74. 74.
    Squatrito M, Brennan CW, Helmy K, Huse JT, Petrini JH, Holland EC. Loss of ATM/Chk2/p53 pathway components accelerates tumor development and contributes to radiation resistance in gliomas. Cancer Cell. 2010;18:619–29.PubMedCrossRefGoogle Scholar
  75. 75.
    Besse A, Sana J, Fadrus P, Slaby O. MicroRNAs involved in chemo- and radioresistance of high-grade gliomas. Tumour Biol. 2013;34:1969–78.PubMedCrossRefGoogle Scholar
  76. 76.
    Guillamo JS, de Boüard S, Valable S, Marteau L, Leuraud P, Marie Y. Molecular mechanisms underlying effects of epidermal growth factor receptor inhibition on invasion, proliferation, and angiogenesis in experimental glioma. Clin Cancer Res. 2009;15:3697–704.PubMedCrossRefGoogle Scholar
  77. 77.
    Chen G, Zhu W, Shi D, Lv L, Zhang C, Liu P. MicroRNA-181a sensitizes human malignant glioma U87MG cells to radiation by targeting Bcl-2. Oncol Rep. 2010;23:997–1003.PubMedGoogle Scholar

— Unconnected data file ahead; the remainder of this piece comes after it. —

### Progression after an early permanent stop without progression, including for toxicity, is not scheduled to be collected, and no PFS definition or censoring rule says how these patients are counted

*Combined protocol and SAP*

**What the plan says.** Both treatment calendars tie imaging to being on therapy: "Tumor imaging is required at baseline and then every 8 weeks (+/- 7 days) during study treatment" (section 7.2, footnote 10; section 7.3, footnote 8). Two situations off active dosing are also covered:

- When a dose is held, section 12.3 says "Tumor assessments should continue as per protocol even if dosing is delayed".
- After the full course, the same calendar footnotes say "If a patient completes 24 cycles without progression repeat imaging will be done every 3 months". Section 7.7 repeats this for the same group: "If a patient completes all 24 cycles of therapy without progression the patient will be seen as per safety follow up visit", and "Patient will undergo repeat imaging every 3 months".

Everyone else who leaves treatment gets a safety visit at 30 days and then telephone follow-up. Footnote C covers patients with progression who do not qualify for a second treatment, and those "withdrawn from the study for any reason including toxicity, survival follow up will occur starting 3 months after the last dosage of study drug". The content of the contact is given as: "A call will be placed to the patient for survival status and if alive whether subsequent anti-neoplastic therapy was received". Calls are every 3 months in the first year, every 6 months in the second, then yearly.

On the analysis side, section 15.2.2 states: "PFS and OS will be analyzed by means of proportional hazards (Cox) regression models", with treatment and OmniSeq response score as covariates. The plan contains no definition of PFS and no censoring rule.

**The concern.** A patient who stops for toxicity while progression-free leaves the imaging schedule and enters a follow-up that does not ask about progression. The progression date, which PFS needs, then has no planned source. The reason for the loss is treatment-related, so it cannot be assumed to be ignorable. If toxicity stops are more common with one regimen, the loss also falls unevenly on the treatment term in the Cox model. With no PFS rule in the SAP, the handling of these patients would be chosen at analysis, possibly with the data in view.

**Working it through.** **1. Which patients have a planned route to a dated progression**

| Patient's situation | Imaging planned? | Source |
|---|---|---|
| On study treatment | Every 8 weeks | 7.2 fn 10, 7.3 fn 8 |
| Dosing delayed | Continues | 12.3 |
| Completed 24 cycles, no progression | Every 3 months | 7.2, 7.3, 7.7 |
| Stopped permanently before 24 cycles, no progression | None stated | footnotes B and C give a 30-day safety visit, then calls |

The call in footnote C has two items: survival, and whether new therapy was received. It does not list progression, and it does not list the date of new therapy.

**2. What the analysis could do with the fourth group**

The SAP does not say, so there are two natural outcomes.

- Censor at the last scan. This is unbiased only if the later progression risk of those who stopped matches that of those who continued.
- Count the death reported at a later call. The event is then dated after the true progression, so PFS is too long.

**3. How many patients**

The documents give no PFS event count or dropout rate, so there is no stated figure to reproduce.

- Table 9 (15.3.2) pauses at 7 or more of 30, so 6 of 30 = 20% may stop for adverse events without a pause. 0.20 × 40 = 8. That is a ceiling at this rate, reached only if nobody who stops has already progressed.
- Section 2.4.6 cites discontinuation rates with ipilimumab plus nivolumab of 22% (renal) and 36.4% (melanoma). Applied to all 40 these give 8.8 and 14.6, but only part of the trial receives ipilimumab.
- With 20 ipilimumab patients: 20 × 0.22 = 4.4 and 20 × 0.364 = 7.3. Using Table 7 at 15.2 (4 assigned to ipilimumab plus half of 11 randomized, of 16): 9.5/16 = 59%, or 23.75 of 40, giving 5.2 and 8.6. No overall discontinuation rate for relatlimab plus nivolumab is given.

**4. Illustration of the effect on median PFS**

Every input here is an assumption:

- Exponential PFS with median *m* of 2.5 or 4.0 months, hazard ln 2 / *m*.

78. 78.
    Hara T, Omura-Minamisawa M, Kang Y, Cheng C, Inoue T. Flavopiridol potentiates the cytotoxic effects of radiation in radioresistant tumor cells in which p53 is mutated or Bcl-2 is overexpressed. Int J Radiat Oncol Biol Phys. 2008;71:1485–95.PubMedCrossRefGoogle Scholar
  79. 79.
    Krichevsky AM, Gabriely G. miR-21: a small multi-faceted RNA. J Cell Mol Med. 2009;13:39–53.PubMedCrossRefGoogle Scholar
  80. 80.
    Chan JA, Krichevsky AM, Kosik KS. MicroRNA-21 is an antiapoptotic factor in human glioblastoma cells. Cancer Res. 2005;65:6029–33.PubMedCrossRefGoogle Scholar
  81. 81.
    Li Y, Zhao S, Zhen Y, Li Q, Teng L, Asai A, Kawamoto K. A miR-21 inhibitor enhances apoptosis and reduces G(2)-M accumulation induced by ionizing radiation in human glioblastoma U251 cells. Brain Tumor Pathol. 2011;28:209–14.PubMedCrossRefGoogle Scholar
  82. 82.
    Chao TF, Xiong HH, Liu W, Chen Y, Zhang JX. MiR-21 mediates the radiation resistance of glioblastoma cells by regulating PDCD4 and hMSH2. J Huazhong Univ Sci Technolog Med Sci. 2013;33:525–9.PubMedCrossRefGoogle Scholar
  83. 83.